Cleaning up Old Oakland one mosaic at a time

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Old Oakland Neighbors (OON) is a neighborhood group founded in 2006 comprised of residents, merchants, and property owners committed to connecting, celebrating, and caring for Old Oakland, a downtown neighborhood near Chinatown and the convention center. 

As part of OON, I’ve spent the last few years leading an ambitious community project to bring together neighborhood residents, local artists and businesses in order to clean up our streets and reduce the amount of litter polluting the bay. We are a small team of dedicated volunteers doing our best to make our corner of the world a little brighter and cleaner. 

We transform blighted trashcans into neighborhood treasures with 3-panel mosaics featuring local birds, native plants and tidal marsh scenes. Ugly trashcans that were once the frequent target of graffiti now delight pedestrians and drivers passing by. They are a refreshing break from the streets and concrete sidewalks and remind us of the natural environment beyond downtown.

Mosaics of hope

But our project didn’t originally start out as traditional anti-litter campaign. It started in reaction to a fatal shooting that occurred 3 years ago this month in the heart of our neighborhood. We wanted to create a community tribute to peace at the corner where the shooting occurred, so I and a few neighborhood volunteers created and completed our first mosaic trash can: a dove carrying acorns of hope. Working on this project, we realized street litter was huge problem and that many more trash cans in our neighborhood were in need of an artistic makeover.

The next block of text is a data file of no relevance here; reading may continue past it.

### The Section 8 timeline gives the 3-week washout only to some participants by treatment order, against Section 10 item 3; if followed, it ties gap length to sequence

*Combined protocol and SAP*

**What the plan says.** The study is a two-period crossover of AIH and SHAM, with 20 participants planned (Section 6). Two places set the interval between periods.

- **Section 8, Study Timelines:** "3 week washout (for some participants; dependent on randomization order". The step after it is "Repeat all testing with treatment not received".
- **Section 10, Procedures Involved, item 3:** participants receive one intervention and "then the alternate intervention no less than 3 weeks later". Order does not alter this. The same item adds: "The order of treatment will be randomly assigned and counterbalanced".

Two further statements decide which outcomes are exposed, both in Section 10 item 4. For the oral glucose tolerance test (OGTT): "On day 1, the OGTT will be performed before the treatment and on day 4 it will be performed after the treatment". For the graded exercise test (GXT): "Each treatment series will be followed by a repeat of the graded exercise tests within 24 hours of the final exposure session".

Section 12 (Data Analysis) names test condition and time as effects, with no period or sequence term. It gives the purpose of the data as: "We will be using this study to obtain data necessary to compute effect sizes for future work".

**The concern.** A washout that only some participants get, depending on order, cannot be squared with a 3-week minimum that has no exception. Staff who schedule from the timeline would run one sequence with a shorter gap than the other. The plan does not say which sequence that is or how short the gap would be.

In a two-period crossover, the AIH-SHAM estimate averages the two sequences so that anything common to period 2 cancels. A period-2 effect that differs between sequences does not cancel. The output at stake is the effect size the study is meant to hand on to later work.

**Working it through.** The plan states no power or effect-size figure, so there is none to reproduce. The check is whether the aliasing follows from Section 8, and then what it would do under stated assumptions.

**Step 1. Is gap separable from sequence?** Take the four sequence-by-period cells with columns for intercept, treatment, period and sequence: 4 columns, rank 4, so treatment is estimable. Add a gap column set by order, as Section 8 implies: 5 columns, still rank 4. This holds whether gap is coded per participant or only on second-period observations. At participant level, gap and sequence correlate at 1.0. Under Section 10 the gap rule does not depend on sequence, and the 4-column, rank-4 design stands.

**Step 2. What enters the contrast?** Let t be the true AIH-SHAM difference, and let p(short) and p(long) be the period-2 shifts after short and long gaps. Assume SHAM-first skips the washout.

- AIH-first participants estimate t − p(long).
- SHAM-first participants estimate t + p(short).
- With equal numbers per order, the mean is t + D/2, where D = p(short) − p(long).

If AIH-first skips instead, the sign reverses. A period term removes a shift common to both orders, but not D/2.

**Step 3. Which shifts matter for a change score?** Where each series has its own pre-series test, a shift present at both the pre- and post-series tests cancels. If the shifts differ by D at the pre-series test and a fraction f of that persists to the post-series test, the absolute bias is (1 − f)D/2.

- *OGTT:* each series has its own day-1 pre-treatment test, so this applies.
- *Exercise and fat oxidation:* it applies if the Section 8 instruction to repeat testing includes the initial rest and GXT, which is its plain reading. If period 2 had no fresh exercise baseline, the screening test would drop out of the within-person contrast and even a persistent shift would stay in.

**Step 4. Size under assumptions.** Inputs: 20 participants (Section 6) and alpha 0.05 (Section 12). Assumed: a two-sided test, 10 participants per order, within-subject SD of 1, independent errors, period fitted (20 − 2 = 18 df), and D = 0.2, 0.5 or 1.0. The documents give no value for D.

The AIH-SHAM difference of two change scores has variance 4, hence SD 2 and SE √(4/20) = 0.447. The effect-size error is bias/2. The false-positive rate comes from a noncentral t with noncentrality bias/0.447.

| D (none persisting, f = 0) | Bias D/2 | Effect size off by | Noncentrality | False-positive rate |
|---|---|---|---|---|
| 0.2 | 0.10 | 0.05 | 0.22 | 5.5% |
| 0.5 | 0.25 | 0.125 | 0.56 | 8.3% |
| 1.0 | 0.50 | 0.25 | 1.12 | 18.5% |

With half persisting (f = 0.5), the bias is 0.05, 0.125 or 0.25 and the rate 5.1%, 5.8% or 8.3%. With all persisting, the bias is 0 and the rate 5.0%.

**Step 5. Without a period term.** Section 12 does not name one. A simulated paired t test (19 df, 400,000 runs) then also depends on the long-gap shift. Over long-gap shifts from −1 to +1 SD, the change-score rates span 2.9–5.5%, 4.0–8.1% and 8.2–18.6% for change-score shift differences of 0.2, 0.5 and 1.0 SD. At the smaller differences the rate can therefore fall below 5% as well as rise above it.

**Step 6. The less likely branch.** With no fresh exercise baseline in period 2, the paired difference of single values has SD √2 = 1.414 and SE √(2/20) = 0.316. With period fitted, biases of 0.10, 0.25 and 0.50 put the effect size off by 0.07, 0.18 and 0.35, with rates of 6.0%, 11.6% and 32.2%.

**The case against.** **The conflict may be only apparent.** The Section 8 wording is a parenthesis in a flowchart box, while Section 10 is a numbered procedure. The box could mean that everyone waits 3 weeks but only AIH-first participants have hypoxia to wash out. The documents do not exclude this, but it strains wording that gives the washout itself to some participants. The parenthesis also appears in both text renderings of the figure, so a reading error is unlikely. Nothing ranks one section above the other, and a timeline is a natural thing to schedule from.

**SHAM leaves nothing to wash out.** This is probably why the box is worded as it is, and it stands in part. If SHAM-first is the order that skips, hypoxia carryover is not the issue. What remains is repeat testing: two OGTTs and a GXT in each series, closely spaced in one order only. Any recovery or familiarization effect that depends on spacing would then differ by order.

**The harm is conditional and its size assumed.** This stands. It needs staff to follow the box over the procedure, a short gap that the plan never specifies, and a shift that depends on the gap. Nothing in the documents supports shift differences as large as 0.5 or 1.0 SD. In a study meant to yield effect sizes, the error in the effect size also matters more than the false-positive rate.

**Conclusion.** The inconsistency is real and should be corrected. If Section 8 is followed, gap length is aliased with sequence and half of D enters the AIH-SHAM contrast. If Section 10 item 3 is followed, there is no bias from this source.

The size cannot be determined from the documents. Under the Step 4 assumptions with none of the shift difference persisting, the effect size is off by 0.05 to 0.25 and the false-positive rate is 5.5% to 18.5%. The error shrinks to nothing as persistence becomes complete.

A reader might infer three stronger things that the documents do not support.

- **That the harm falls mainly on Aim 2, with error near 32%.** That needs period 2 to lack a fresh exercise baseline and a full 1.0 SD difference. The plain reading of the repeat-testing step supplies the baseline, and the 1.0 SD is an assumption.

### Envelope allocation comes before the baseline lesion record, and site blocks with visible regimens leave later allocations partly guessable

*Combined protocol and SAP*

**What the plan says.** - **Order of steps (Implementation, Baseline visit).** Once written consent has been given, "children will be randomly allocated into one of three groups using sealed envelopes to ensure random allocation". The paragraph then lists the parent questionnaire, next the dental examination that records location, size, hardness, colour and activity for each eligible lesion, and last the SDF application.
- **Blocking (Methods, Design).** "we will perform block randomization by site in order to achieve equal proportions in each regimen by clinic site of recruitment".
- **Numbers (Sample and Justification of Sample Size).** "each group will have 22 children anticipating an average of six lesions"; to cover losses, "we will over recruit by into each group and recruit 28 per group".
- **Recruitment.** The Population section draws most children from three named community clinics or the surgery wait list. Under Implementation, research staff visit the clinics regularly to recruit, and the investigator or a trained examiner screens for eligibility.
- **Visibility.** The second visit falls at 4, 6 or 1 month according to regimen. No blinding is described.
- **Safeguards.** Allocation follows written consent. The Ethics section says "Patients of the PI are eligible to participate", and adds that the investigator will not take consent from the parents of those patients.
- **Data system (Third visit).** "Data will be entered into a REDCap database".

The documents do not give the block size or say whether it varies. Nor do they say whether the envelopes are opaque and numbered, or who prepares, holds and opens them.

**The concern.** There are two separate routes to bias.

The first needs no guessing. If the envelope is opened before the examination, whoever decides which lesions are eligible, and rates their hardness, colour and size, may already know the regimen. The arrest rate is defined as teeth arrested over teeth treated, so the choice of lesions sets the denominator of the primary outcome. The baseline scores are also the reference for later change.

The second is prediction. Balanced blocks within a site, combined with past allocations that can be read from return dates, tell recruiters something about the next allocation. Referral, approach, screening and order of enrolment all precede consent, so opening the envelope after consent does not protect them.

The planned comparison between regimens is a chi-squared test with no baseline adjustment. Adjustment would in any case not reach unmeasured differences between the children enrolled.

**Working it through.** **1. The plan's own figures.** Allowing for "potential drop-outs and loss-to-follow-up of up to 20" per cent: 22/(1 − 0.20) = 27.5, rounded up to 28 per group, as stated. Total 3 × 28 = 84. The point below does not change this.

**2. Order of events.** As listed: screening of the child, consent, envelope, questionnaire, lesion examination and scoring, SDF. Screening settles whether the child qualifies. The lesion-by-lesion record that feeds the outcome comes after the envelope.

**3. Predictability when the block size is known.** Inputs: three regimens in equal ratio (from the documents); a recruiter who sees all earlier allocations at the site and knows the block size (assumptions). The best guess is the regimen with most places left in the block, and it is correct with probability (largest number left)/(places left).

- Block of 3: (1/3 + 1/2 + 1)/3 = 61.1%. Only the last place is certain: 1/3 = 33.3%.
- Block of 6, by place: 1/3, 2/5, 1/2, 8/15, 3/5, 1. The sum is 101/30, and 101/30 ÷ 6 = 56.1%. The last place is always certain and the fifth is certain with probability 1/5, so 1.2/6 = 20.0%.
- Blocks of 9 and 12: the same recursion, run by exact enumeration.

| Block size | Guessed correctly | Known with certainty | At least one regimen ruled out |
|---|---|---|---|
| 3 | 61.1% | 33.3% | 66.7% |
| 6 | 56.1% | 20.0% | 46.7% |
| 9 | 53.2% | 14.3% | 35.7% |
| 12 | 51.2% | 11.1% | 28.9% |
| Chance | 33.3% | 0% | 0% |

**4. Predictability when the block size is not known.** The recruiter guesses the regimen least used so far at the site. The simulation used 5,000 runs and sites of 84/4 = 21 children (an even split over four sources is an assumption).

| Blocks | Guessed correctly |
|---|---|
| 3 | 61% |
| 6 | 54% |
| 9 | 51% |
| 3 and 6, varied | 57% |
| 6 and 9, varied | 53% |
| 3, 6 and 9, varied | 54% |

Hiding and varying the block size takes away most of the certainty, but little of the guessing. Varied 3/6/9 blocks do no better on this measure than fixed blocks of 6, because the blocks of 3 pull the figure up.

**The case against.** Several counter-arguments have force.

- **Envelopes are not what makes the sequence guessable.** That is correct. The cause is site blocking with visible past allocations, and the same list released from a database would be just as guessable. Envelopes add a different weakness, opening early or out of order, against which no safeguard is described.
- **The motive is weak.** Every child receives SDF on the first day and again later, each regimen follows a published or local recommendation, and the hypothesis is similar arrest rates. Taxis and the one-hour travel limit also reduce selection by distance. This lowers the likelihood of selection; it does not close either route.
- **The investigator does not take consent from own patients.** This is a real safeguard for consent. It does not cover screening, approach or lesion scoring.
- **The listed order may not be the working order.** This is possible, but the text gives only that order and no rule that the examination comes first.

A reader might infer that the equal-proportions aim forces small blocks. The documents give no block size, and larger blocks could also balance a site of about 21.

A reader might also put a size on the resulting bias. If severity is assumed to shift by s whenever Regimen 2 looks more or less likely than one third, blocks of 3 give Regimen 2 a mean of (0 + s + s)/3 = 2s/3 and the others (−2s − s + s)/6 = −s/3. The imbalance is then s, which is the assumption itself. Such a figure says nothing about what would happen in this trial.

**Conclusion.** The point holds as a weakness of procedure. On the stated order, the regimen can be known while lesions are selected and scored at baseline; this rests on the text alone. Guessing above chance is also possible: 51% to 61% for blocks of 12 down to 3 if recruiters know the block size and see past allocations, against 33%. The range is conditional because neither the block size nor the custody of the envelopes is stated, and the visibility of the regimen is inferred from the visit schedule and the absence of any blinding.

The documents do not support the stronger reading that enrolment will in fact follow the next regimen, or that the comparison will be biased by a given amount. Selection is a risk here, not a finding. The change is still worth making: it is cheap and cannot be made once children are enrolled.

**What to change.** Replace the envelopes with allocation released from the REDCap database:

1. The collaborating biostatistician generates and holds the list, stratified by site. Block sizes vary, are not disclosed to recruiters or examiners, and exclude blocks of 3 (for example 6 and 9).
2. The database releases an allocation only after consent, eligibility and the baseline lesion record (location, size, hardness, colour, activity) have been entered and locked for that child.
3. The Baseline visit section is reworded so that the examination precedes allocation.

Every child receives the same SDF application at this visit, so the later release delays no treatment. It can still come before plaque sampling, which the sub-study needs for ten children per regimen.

So we partnered with Juan Lopez of New World Mosaics to help us scale our project and mosaic all the trash enclosures in Old Oakland. We created a short video and an online crowdfunding campaign to raise awareness and project funding. We have been funded by online donations from community residents and businesses and grants from Capital Impact Partners, Keep Oakland Beautiful and the Alameda County Clean Water Program.

So far, we’ve completed 14 more mosaic makeovers and more will be added as we raise more money. We believe that the more visible, attractive and memorable our trashcans are, the more they get noticed and used. As a result, there is less littering and less trash ending up in the storm drains and the Bay.

Natural beauty instead of blight

We also hope to increase awareness and appreciation for our feathered friends and our native bay landscape. The Golden Gate Audubon Society, the California Native Plant Society (Bay Area Chapter) and the Oakland Adopt-a-Spot program have been advising us so that we can feature native birds like the California quail, snowy egret, great horned owl, and the endangered Ridgway’s Rail.

I love this project because I hate litter. So much so that I somehow managed to convince my two young daughters that picking up trash with tongs is a fun weekend activity. Our mosaic project has been an invaluable learning opportunity for them. By following our project every step of the way, they have discovered that there are creative solutions to urban problems like littering, that there is a greater impact when a community works together and that every generation has a collective stewardship responsibility to make the world a better place. 

I’m grateful to all of our funders and volunteers, especially Brook Vanderford, who has worked with me since the beginning to make this project a reality. I’m also thankful to all the other trash can mosaic artists in Oakland, especially Vivian Romero of the Adams Point Neighborhood Association who has been an inspiration and project advisor.

I certainly hope we can inspire the next generation to become active stewards of our environment and instill in them the passion to make positive change in their community.

— Tiffany Eng

Tiffany Eng is an Old Oakland Neighbors board member and founder of Family Friendly Oakland, a campaign to create a city for all ages.

Making an Impact : Bay Restoration